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  • Puuc style: This indigenous style garnished the Mexican architectural and iconographic elements which can be seen in the buildings of Chichen Itza. The classic Mayan architectures displays a fusion of cultures from central Mexico blended with the Puuc style of the Upper Peninsula. The annexation of the Mayans by the Toltec’s resulted in the insemination of these elements into the motif of the structured.

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Temple of warriors in Chichen Itza, Mexico
  • Oasis American Style: a style that harbors a glint of uniqueness. This architectural influence can be seen in parts of the New Mexico with its adobe buildings and ‘T’ form doors. Use of wood, reed and stone alongside characterizing the multifamily adobe houses demonstrated the skills of pre-Hispanic architects.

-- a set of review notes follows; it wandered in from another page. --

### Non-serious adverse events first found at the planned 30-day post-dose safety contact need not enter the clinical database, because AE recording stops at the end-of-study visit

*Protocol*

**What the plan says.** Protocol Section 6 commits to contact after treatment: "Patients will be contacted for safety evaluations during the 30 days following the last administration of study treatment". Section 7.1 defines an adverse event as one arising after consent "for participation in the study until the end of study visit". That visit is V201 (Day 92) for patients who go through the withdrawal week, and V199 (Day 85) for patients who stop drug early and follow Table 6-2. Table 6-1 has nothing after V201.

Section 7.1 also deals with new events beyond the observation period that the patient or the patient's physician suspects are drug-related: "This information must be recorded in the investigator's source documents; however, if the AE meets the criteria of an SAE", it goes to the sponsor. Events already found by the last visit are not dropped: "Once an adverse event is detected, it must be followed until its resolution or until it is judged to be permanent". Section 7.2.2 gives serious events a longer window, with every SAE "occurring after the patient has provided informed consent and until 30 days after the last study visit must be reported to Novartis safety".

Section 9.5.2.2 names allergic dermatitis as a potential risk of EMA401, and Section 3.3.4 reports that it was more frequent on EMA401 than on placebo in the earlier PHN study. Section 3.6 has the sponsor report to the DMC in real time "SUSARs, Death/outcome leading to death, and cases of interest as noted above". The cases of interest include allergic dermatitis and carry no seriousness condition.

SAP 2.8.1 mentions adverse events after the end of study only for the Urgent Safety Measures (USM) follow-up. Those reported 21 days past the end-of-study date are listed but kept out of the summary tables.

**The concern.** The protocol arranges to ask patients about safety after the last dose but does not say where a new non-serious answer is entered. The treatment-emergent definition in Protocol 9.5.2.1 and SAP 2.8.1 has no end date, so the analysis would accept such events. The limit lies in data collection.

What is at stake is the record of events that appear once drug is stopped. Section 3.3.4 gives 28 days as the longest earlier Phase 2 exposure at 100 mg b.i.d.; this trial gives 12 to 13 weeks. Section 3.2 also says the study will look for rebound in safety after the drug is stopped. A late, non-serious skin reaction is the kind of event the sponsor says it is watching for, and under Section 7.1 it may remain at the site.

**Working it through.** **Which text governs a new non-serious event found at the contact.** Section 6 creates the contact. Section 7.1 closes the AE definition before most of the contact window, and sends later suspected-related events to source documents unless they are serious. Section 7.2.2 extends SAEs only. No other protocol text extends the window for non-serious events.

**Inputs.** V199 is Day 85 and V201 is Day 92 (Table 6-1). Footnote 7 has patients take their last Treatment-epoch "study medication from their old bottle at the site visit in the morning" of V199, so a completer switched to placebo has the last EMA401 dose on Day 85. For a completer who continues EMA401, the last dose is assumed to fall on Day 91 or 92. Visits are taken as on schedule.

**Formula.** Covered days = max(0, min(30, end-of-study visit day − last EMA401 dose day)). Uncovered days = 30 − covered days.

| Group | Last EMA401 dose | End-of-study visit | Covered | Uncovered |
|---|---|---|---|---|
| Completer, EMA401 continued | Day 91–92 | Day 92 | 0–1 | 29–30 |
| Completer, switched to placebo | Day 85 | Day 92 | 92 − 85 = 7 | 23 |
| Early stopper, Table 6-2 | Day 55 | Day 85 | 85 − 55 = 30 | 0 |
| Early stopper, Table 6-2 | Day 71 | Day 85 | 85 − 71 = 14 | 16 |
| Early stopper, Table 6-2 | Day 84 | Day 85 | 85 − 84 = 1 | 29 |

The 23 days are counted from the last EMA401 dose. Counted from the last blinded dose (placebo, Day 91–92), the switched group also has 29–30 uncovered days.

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The modern day explorers are left enthralled and mesmerized at the finesse of the tombs and palaces, drainage system and passages adorning the pre-Hispanic garb.

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Colonial period